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COVID-19 RESPONSE

WAFULA: What was the curfew for if there is no known plan?

Even with the extension of the curfew by another 21 days, taking the total number of days to 63 when the period lapses, the numbers have continued to rise.

In Summary

• How exactly is the curfew protecting the lives of citizens without a concrete plan of action?

• If anything, the infections have only increased, now at over 1,400.

President Uhuru Kenyatta addresses the Nation on the Coronavirus pandemic at State House, Nairobi
President Uhuru Kenyatta addresses the Nation on the Coronavirus pandemic at State House, Nairobi
Image: PSCU

A number of countries have enforced curfews, in addition to other measures, as a response to Covid-19 pandemic.

While Kenya has also taken this approach, there is need for additional measures to flatten the curve. This is especially important because the World Health Organization recently said, “Covid-19 is here to stay”, sentiments that were shared by Kenya's Ministry of Health.

As such, this demands to implement well-thought-out and customised solutions for the local context. Such solutions require identifying and researching innovative ways of preventing the spread of the virus. For instance, a group of students from Kenyatta University recently developed ventilators to address the shortage in Kenyan hospitals, while the Kitui County Textile Centre is producing facemasks in bulk.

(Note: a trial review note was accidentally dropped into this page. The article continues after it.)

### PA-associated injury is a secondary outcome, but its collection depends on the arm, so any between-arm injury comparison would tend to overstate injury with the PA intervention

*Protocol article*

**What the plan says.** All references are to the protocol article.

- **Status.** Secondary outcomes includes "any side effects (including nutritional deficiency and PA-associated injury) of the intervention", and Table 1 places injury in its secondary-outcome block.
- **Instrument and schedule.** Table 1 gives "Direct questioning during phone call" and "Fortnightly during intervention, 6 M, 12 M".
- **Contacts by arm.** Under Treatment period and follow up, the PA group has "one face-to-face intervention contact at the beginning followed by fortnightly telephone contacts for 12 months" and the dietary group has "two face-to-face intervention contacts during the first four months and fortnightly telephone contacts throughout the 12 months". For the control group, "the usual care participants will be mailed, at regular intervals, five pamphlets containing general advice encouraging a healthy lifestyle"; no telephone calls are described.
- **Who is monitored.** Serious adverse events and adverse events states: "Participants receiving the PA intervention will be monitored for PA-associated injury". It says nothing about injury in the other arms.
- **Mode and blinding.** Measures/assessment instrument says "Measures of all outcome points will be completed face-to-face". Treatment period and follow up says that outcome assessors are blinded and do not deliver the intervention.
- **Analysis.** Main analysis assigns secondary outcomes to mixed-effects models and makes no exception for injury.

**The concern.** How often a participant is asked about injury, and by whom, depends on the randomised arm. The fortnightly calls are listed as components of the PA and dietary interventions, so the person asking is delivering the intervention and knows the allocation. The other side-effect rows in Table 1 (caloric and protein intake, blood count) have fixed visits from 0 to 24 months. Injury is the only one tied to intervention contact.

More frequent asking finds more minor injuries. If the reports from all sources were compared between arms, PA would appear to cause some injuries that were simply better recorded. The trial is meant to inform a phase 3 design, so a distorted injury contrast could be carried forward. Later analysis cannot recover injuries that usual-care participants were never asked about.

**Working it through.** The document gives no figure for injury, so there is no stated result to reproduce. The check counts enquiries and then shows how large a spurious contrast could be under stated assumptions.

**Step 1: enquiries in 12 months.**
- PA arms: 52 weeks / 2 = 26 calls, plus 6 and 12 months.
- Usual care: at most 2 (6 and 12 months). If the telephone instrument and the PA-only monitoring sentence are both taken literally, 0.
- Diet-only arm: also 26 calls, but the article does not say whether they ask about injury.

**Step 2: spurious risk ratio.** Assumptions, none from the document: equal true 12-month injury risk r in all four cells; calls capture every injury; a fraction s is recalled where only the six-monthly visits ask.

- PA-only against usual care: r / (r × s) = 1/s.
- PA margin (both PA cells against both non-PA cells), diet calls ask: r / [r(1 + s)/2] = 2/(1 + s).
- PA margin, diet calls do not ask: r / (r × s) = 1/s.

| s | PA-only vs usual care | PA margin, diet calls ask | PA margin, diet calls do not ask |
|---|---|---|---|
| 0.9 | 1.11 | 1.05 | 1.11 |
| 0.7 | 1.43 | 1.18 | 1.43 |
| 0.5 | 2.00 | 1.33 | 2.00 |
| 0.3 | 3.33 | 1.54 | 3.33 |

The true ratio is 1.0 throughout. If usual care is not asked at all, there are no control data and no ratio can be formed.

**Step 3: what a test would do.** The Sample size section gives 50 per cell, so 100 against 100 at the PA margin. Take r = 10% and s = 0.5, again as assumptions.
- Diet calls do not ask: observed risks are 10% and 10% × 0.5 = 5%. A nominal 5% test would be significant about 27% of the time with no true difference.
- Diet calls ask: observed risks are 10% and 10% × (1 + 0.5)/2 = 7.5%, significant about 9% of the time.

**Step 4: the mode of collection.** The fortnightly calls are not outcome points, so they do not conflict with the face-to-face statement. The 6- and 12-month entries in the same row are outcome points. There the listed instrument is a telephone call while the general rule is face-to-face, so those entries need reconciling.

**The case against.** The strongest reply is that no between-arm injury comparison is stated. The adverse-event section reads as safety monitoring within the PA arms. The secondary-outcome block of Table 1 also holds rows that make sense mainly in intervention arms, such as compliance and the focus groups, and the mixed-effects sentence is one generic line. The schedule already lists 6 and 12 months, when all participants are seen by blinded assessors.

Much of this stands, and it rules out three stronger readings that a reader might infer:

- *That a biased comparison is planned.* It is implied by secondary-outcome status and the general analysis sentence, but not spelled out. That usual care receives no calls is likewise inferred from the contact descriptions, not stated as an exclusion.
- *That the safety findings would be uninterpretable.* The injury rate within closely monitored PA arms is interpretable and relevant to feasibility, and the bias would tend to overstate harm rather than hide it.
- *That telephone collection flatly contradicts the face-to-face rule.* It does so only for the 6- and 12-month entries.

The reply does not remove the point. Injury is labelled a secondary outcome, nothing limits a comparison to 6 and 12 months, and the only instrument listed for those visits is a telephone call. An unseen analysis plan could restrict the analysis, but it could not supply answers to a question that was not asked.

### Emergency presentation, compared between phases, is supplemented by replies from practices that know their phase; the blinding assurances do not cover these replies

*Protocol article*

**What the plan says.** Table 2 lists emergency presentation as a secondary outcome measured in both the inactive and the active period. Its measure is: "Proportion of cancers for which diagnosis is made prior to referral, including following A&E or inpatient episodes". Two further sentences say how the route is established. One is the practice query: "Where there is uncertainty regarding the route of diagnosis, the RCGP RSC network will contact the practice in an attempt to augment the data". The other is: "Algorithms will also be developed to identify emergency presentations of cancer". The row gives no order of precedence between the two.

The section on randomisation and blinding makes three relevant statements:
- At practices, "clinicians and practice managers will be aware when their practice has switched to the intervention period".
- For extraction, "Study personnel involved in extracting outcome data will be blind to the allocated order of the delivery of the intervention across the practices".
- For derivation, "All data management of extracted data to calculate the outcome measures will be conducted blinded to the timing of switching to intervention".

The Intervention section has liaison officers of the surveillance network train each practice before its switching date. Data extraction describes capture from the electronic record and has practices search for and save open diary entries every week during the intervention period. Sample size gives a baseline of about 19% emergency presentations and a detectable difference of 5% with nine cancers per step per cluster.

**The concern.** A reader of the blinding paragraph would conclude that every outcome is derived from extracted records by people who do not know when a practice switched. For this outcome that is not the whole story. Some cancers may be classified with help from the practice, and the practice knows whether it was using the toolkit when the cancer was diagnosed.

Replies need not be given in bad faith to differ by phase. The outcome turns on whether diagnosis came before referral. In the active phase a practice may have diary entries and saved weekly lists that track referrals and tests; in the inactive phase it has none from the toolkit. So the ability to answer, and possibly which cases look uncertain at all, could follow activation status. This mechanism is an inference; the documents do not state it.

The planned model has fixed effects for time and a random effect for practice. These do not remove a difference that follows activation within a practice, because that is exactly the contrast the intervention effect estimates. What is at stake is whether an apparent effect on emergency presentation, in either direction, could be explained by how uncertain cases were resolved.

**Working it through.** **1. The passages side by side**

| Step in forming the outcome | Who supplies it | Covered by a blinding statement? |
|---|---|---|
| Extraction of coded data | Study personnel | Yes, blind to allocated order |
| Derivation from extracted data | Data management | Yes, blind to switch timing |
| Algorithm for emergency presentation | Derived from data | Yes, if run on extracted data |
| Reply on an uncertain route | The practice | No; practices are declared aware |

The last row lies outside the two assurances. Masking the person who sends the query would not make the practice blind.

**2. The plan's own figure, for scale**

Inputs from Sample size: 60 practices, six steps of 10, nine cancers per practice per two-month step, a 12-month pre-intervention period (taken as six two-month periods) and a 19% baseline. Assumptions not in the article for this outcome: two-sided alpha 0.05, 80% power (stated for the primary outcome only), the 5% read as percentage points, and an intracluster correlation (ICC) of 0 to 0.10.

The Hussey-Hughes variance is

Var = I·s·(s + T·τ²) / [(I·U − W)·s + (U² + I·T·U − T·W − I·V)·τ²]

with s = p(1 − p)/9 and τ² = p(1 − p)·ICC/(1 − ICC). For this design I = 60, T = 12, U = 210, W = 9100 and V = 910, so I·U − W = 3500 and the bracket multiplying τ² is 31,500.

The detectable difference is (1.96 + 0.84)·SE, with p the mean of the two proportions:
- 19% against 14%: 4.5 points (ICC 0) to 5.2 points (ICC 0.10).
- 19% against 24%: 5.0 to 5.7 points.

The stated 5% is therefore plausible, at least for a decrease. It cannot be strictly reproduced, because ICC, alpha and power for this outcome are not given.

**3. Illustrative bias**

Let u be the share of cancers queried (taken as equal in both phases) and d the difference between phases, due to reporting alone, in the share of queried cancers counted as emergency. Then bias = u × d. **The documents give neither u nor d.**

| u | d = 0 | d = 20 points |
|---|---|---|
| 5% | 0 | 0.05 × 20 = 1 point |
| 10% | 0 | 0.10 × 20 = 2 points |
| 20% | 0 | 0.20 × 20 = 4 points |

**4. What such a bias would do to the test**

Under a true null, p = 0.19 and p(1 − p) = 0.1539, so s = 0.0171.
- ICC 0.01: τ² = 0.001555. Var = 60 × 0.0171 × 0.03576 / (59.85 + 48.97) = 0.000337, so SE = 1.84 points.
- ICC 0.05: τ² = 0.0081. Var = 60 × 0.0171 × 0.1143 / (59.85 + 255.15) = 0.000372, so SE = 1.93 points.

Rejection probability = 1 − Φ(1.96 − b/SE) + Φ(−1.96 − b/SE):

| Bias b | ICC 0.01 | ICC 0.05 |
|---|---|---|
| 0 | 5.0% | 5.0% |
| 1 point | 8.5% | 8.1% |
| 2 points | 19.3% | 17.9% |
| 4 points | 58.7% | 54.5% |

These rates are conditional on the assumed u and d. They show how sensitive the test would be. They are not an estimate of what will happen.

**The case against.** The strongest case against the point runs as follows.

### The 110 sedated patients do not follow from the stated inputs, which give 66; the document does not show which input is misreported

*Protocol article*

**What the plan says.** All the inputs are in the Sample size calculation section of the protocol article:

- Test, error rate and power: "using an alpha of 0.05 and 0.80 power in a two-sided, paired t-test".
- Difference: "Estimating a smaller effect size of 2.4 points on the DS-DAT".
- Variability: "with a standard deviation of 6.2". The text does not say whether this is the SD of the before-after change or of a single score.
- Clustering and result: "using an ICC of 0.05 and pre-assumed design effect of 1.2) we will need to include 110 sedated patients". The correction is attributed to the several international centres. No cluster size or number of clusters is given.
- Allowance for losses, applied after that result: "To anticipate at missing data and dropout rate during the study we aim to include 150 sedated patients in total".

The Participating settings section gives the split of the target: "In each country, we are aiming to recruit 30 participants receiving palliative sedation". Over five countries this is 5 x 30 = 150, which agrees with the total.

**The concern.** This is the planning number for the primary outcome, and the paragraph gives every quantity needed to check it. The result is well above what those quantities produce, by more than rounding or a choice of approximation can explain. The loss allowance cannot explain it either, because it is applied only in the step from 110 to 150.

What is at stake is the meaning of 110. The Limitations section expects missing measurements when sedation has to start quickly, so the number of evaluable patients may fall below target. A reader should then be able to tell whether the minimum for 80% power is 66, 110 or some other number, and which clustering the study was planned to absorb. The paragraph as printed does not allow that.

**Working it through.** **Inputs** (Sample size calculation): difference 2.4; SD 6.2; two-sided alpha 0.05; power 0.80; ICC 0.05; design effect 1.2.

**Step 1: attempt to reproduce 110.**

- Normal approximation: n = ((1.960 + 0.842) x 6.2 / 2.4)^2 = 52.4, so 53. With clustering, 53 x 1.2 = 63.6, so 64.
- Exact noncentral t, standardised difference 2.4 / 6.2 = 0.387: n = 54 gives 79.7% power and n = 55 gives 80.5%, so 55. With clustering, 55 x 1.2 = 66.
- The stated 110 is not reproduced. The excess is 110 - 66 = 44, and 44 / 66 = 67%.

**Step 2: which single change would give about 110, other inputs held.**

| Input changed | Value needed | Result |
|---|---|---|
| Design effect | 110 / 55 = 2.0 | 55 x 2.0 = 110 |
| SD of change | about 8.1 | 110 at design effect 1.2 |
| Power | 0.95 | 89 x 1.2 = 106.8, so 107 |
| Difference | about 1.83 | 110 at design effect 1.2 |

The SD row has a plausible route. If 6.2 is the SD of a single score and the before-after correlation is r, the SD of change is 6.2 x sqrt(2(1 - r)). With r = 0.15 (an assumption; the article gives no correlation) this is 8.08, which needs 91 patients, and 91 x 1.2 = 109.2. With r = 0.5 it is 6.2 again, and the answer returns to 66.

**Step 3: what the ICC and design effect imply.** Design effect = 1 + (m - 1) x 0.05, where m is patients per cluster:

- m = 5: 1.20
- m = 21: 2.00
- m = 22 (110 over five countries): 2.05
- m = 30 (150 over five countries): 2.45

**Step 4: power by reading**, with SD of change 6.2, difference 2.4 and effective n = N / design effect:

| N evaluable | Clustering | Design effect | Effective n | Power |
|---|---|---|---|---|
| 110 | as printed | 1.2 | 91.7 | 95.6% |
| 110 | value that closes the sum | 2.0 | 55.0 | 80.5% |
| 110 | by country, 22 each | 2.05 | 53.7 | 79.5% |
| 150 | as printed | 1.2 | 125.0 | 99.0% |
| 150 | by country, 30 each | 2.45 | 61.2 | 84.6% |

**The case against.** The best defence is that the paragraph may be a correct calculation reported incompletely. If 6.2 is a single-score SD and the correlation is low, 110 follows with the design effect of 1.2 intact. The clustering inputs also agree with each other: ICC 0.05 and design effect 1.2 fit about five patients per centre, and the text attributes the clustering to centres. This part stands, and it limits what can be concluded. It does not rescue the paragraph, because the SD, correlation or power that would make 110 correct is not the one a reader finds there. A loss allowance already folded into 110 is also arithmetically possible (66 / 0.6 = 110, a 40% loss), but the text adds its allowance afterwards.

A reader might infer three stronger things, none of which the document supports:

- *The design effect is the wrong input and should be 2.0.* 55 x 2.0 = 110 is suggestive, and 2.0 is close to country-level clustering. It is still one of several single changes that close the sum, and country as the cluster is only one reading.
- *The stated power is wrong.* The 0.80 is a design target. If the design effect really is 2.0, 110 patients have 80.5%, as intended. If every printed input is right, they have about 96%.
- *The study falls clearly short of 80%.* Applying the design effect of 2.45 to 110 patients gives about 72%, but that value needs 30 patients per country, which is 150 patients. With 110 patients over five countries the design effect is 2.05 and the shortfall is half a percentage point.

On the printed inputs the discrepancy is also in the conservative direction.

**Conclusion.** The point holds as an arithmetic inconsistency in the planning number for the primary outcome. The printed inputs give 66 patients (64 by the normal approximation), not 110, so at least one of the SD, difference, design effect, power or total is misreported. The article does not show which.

By its very definition, a curfew is a regulation requiring people to remain indoors between specified hours, usually at night. Perhaps that’s the only thing the Kenya government got right. The zeal with which the police have enforced the order is reminiscent of the failed August 1982 coup, when then-President  Daniel Moi imposed a curfew.  If we approached enforcement of orders relating to the improved well-being of our citizens with the same zeal, we would probably have better living standards.

In the President's address to the nation on May 16 on Covid-19, two things stood out for me. First, he said, “Jukumu la kwanza la serikali ni kuhakikisha tumelinda maisha na mali ya wananchi” (The first obligation of the government is to protect the lives and property of its citizens). However, some security officials used excessive force to enforce the curfew, resulting in several deaths and injuries.

So, how exactly is the curfew protecting the lives of citizens without a concrete plan of action? If anything, the infections have only increased, now at over 1,400.

Based on the increase in these cases, does the curfew as an end in itself really present a viable plan to reduce the infections?

Second, he said, “Kwangu mimi nitakuwa nimewaangusha wakenya nisipowaambia wenzangu ukweli vile ulivyo” (I will have let Kenyans down if I don't tell them about the gravity of the situation).

Begs the question, what is the government’s plan of action for this curfew? If it exists, why hasn't the President shared it?

I can comfortably stay at home knowing there’s a plan in place to stop the spread of the virus. In fact, if the government had a plan in place during the curfew, the demolitions of homes in Ruai and Kariobangi would not have occurred. The government’s priority would have been on implementing the strategy not demolishing homes to pave way for sewage.

And was the curfew ordered because other countries were doing the same? Did we stop to consider if we have the safety net to implement it?